What does Osborne want?

Aaron Bastani

There were several surprises in George Osborne’s sixth autumn statement as chancellor of the exchequer, but the announcement that grabbed the headlines was the (temporary) reversal on cutting working tax credit. For some commentators, that volte face, and the chancellor’s performance more broadly, was a display of unparalleled acumen. Here was a politician, they purred, at the top of his game, an exponent of statesmanship who could seize the centre ground while almost issuing an apology. For others, including the shadow chancellor, John McDonnell, Osborne’s offer was a political capitulation of the first order, a premier cru bottlejob by a champagne charlie. The truth, unsurprisingly, is somewhere in between, but what shouldn’t be overlooked is Osborne’s ambition for the top job.

The scale of the turnaround on tax credit is, in the details, unimportant. In the long term, the reforms will still be implemented, as part of the delivery of universal credit by 2020. But Wednesday was an important moment all the same: anti-government protest over the last five years has met with scant returns. Demonstrations, strikes, even the rise of three insurgent parties to the forefront of British politics didn’t prevent a Tory majority last May.

Three factors explain both Osborne’s backtracking on tax credit reform and his major concessions to the police and armed forces. First, he could claim to be able to afford it, as the Office for Budgetary Responsibility now estimates that the Treasury will be £27 billion better off by 2020 because of increased revenue from existing taxes. That figure may be optimistic – it wouldn’t be the first time the OBR has got its sums wrong – but it allowed the chancellor to promise to eliminate the deficit by 2020 while appeasing important constituencies.

Second, the government has a working majority of only 12. With a Labour leadership opposed to tax credit reform, Osborne knew he would have to rely on his own MPs, many of whom had publicly criticised the reforms.

Third, and most important, the chancellor would like to be the next prime minister. In the home stretch to being anointed Cameron’s successor as leader of the party and possibly the country, any molehill in danger of turning into a mountain had to be dealt with immediately, even if that meant public contrition.

The chancellor’s ‘unexpected’ decisions can be explained, as so often in politics, by a combination of political expediency and personal ambition. Corbyn and McDonnell made a difference to the chancellor’s changing his mind, but so did Boris Johnson – a public critic of the tax credit reforms – and Theresa May. The chancellor outflanked the home secretary in wooing the police because May – along with Johnson – will be one of Osborne’s most potent challengers for the leadership.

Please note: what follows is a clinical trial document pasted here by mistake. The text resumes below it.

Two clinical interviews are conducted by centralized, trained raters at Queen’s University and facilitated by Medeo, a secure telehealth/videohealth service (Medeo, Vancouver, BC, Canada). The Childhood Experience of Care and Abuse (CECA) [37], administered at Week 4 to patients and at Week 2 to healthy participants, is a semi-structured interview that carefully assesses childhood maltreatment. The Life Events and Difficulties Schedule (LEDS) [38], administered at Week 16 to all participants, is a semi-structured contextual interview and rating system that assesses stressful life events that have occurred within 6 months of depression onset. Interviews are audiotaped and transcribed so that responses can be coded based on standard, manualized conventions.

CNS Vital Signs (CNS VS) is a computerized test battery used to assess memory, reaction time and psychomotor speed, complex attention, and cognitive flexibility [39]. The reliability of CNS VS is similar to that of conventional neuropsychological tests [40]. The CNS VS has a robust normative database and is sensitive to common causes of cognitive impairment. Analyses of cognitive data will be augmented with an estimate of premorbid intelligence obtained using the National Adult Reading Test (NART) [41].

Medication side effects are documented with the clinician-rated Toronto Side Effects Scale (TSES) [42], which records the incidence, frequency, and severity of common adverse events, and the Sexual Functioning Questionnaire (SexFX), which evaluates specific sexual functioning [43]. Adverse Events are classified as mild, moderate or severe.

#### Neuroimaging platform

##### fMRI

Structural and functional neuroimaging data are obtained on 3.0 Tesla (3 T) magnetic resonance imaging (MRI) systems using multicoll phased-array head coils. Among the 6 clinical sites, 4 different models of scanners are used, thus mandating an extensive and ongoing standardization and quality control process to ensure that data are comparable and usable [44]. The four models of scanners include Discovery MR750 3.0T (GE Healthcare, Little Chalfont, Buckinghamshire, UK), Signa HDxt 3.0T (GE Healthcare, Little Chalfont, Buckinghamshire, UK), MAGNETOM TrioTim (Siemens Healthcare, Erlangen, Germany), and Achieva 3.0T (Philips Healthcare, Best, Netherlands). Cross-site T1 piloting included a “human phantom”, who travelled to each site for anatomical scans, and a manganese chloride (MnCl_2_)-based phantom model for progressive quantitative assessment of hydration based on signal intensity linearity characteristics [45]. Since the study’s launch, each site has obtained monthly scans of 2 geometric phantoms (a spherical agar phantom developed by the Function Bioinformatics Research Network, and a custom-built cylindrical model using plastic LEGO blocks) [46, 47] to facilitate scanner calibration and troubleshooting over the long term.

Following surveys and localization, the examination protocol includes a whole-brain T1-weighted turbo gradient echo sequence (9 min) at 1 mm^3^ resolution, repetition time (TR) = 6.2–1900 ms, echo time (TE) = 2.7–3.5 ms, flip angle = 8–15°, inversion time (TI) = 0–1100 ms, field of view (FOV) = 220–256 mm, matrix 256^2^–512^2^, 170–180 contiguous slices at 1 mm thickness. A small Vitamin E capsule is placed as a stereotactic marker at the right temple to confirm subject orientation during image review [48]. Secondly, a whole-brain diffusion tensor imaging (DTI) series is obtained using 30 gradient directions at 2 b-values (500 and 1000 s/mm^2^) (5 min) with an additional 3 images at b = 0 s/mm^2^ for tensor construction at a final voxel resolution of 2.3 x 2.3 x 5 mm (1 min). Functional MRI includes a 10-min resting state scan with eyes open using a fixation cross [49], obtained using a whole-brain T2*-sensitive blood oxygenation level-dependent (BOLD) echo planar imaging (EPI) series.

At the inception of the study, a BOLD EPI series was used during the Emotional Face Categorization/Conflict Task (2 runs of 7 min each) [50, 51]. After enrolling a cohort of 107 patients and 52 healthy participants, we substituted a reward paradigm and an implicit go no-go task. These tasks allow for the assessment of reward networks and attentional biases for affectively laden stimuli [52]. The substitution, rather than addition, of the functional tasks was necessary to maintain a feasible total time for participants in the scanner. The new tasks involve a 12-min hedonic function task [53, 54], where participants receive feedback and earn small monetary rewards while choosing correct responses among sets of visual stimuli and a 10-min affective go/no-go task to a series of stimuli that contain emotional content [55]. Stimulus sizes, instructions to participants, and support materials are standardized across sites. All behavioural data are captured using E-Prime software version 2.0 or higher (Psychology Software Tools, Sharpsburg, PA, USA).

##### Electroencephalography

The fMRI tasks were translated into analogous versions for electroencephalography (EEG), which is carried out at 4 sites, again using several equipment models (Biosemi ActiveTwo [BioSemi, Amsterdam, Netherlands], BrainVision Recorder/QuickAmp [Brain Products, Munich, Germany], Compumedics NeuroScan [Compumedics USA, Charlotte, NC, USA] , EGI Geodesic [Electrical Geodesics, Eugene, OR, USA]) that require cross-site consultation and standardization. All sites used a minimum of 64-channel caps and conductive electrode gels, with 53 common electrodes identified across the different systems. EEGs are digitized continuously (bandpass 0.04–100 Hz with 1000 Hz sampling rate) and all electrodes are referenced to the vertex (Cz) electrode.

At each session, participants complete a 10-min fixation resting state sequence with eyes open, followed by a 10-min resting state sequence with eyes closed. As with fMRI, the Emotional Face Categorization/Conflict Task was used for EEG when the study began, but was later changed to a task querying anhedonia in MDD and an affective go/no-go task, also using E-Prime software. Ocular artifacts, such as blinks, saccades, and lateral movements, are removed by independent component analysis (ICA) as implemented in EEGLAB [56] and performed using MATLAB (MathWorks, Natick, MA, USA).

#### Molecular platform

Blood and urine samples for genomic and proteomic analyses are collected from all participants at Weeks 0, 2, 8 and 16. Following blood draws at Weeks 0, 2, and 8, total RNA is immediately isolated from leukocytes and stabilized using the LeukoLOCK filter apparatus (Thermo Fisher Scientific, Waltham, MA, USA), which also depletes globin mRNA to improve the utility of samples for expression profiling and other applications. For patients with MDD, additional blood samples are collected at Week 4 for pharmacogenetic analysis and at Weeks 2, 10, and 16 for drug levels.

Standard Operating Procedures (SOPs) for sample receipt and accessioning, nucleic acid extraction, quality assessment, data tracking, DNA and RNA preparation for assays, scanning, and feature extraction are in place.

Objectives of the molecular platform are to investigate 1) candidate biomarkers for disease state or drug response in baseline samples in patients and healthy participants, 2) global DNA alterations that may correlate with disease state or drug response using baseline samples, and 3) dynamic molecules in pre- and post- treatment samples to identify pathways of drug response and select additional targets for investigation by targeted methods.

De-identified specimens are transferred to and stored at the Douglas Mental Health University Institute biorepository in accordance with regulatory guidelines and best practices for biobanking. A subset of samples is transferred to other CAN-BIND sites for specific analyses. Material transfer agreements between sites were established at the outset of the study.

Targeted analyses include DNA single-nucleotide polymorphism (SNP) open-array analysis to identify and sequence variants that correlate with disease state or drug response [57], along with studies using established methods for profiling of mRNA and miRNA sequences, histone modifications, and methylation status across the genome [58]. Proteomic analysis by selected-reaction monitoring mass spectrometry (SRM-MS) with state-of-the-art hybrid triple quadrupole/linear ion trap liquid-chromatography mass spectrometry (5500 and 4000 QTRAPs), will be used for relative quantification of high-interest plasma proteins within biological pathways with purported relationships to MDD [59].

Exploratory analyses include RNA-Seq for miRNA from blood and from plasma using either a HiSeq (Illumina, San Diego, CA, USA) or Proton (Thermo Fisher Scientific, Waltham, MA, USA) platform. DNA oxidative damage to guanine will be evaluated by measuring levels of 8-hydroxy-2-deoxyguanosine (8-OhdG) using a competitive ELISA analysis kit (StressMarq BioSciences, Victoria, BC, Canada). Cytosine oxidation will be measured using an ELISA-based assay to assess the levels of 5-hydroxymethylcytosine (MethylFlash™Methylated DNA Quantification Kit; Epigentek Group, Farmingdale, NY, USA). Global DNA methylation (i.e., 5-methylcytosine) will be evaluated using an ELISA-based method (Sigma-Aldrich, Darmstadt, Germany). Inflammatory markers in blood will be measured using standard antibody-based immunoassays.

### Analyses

All of which creates a curious setting for British politics between now and 2020. The anti-austerity movement, arguably for the first time, has wrung a major concession from the chancellor. It has done so with a radical leader of the parliamentary opposition putting pressure on a slender governing majority. The situation was very different for the first Cameron government, which in part explains the coalition's lack of inhibition in pushing through public sector cuts and wage restraint.

It may now be the case that if you push hard enough, the chancellor will back-pedal. That has proved true for the police winning immunity from further cuts, and the anti-austerity movement more broadly in regard to tax credit reform. What is new, along with the small majority and Corbyn’s arrival, is that Osborne is auditioning for the top job. I suspect tax credit reform won’t be the last U-turn we’ll see between now and the next general election.


  • 27 November 2015 at 8:43pm
    streetsj says:
    I have thought since 2010 that much of the most austere rhetoric has been directed at the financial markets. Meanwhile reality is very different as public spending continues oto rise. The opposition - such as it is - is left bemoaning the fact that the chancellor has missed his deficit targets. So? What?They think he should have cut harder?
    The harsh reality is that the government can control only a few things. There is massive inertia in most government spending. The revenue is largely outside its control as it is a function of global/european economies (trying to increase taxes always yields less than expected as players adapt). Osborne is foolish to try to tie policy to a number/target when so little can be determined by the government.
    Nevertheless the direction of travel is important and here the clear truth is that Osborne is a shameless pragmatist/politician/opportunist and not an ideologue at all. He is quite happy to concede/U-turn if the political calculation ends in his favour. The attack on buy-to-let landlords is the perfect example. The B2L landlord should be a paradigm of conservative values/ Typically he is a hard working person who wants the best for his family and rather than trust those sheisters in the city he is going to buy another castle for his pension/family/nest egg. And yet twice nowOsborne has tried to a tilt at his typical Modeo-made-good-man. First with debt tax relief and now with stamp duty.
    Is he trying to stop these awful people from crowding out the innocent, would-be first time buyer or trying to raise revenue. He seems to want it both ways. The rhetoric says we're going to stop it, the figures say we're going to raise another £1bn from it.